You don’t have to go away to be a missionary; you don’t need to go to a far off corner of the field to bring in a harvest. As Jesus teaches us in our reading tonight, you just need to look around (and see the hopeless and helpless); look up (and ask the Lord to send out workers to share the good news); and go out (as the Lord sends us to share his love).
This is a prayer that still needs to be prayed - the lost are still lost; the Lord still saves; there’s still room in his harvest-home. So pray, pray, pray; keep praying for your friends and neighbours and colleagues; pray for opportunities to open up like the uniform shop, and other ways to meet needs and show God’s love; and if the Lord is prompting and prodding you to go out, whether across the world or across the street, then go in his strength, with his promises. It’s his work, and he will bring it to completion.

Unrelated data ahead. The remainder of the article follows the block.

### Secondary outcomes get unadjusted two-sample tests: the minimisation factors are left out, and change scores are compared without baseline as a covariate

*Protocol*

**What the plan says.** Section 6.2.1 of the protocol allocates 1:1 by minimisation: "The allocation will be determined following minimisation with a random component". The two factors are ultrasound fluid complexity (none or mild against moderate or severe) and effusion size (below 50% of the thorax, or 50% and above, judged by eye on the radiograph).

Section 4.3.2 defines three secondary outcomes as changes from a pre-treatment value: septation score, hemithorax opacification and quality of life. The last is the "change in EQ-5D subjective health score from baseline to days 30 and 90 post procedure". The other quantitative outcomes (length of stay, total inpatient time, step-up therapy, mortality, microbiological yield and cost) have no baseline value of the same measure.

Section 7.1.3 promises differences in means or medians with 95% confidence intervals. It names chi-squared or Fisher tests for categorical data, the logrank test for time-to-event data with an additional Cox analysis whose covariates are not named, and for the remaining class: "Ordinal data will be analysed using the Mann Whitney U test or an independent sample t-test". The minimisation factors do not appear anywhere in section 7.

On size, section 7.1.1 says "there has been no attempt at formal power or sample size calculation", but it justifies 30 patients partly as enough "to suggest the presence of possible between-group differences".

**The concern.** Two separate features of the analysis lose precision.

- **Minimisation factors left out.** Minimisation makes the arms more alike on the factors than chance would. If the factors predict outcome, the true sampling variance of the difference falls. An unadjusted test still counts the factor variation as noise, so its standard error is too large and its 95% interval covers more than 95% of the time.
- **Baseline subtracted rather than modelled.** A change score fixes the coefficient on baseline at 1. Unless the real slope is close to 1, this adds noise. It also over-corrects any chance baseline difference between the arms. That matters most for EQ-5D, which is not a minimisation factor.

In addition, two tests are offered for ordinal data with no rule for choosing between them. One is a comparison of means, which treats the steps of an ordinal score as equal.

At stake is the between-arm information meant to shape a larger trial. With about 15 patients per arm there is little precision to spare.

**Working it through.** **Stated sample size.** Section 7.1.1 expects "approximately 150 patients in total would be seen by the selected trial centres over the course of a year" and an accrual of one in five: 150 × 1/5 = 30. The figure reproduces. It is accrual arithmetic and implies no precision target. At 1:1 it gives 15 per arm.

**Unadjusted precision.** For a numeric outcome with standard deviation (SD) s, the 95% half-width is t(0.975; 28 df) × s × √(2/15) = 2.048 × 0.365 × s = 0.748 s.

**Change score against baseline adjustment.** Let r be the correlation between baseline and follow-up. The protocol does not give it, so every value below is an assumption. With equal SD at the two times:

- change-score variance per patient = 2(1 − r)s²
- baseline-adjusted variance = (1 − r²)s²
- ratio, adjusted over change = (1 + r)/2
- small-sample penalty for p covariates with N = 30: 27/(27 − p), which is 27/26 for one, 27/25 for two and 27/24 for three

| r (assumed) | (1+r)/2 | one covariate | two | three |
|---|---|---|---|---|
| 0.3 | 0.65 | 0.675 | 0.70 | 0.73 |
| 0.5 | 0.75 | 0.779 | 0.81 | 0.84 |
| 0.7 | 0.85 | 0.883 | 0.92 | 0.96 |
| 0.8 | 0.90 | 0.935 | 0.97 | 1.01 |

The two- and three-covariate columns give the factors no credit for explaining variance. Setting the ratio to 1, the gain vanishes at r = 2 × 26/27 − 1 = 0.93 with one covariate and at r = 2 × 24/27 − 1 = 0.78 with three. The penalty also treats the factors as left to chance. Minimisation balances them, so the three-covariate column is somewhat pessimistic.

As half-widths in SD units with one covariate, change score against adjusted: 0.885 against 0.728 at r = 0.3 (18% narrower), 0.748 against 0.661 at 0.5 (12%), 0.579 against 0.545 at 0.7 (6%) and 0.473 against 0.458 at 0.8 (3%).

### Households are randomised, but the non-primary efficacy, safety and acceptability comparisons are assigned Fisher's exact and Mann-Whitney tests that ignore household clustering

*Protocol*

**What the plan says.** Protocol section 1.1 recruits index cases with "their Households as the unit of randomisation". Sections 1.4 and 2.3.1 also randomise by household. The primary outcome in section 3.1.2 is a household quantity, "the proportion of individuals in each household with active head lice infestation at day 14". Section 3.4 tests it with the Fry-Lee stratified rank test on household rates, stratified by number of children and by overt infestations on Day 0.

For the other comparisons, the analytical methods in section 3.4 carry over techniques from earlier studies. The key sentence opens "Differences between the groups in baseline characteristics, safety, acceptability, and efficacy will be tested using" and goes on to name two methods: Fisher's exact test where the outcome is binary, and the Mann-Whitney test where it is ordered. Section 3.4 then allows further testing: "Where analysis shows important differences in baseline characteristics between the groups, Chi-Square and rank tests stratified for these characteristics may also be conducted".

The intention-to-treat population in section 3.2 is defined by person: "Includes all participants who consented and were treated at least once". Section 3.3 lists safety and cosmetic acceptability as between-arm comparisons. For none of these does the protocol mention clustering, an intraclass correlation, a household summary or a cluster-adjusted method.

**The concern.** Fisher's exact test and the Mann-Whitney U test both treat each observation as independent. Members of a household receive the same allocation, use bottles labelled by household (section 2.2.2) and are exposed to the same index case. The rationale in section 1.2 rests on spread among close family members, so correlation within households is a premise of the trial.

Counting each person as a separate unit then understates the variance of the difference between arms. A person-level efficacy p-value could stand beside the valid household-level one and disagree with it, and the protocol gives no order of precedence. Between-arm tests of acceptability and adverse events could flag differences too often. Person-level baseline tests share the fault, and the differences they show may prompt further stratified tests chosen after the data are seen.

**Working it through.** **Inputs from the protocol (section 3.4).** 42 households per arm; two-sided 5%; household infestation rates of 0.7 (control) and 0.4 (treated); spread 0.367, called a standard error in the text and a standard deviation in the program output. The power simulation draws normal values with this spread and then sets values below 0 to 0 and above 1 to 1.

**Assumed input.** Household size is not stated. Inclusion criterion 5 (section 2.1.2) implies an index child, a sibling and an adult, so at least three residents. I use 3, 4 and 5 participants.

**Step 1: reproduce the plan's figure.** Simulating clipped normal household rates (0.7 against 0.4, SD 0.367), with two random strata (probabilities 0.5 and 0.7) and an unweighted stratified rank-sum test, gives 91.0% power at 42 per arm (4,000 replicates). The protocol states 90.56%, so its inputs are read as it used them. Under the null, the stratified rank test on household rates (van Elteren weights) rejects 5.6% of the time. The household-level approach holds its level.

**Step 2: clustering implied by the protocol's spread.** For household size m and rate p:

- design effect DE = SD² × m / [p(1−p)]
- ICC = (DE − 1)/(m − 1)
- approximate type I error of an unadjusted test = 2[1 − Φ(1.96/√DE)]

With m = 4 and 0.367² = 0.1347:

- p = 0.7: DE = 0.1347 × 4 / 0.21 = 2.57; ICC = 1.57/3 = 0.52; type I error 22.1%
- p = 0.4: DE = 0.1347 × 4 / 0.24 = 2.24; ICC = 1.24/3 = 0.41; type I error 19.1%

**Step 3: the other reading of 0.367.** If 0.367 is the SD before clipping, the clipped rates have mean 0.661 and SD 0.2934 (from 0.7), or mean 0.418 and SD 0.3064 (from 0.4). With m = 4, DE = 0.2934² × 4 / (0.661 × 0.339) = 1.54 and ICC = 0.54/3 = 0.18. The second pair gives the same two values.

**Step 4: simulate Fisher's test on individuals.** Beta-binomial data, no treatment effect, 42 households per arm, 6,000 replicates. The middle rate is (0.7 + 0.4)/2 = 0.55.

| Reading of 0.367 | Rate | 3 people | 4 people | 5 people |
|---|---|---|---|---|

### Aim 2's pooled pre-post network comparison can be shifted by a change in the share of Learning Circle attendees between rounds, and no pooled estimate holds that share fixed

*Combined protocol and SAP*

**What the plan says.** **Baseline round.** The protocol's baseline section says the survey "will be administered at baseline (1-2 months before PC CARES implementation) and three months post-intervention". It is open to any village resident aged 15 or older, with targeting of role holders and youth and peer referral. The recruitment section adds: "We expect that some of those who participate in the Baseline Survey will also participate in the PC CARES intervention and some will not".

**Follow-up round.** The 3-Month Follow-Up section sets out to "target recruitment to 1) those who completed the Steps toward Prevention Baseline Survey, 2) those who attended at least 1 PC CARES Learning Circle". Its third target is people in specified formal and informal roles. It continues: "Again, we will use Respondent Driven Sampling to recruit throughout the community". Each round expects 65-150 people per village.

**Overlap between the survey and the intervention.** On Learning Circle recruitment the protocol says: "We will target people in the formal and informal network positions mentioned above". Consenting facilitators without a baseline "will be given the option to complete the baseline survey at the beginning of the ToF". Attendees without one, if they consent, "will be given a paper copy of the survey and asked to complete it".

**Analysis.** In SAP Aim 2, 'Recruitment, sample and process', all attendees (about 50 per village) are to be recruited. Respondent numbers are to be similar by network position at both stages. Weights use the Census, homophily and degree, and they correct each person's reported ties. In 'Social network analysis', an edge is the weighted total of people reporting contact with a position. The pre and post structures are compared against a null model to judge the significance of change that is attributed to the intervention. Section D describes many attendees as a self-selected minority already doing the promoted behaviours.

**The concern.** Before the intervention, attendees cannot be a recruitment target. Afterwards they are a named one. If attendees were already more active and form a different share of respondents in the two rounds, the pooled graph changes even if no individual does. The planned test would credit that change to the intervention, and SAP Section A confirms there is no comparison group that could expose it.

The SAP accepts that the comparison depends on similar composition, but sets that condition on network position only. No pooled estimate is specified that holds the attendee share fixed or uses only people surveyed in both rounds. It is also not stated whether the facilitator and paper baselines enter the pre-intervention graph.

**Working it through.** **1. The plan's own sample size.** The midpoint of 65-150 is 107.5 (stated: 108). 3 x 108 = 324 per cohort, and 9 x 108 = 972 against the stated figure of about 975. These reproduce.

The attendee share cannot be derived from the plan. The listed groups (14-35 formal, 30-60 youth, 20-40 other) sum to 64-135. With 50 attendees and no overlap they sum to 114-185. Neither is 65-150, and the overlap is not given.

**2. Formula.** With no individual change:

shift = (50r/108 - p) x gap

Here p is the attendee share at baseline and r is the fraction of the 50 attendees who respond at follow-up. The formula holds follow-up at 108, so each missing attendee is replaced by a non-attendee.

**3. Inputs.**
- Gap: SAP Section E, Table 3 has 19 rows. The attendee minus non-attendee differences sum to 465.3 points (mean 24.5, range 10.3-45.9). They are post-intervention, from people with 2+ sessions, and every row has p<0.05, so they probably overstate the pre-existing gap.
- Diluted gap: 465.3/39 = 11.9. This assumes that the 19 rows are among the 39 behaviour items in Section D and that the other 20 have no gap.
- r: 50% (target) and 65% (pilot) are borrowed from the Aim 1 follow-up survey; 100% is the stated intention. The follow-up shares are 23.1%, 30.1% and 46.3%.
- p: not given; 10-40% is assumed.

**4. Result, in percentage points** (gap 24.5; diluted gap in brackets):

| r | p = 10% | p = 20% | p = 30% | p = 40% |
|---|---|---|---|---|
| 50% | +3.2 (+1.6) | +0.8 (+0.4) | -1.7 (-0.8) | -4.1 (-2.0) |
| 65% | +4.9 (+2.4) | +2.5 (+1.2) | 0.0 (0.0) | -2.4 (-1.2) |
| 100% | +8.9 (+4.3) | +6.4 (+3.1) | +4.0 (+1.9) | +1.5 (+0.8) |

This sermon was preached at the Evening Praise service in Fivemiletown Parish Church on Sunday 18th August 2013.
Monday, August 19, 2013
Ireland has always been a troubled and contested territory - through the arrival of the Gaels, and subsequent risings and rebellions and conflicts and battles and wars. The northern province of Ulster has seen more than its share of violence, and in this new book, Jonathan Bardon seeks to survey the history of the plantations of the 1600s. 'In seeking the origins of Northern Ireland's present discontents, historians and social scientists alike are again and again brought back to the British colonisation of Ulster in the seventeenth century.' It's an important study, all the more so because of the many 'widely held assumptions' which are flawed (or at least in need of refinement).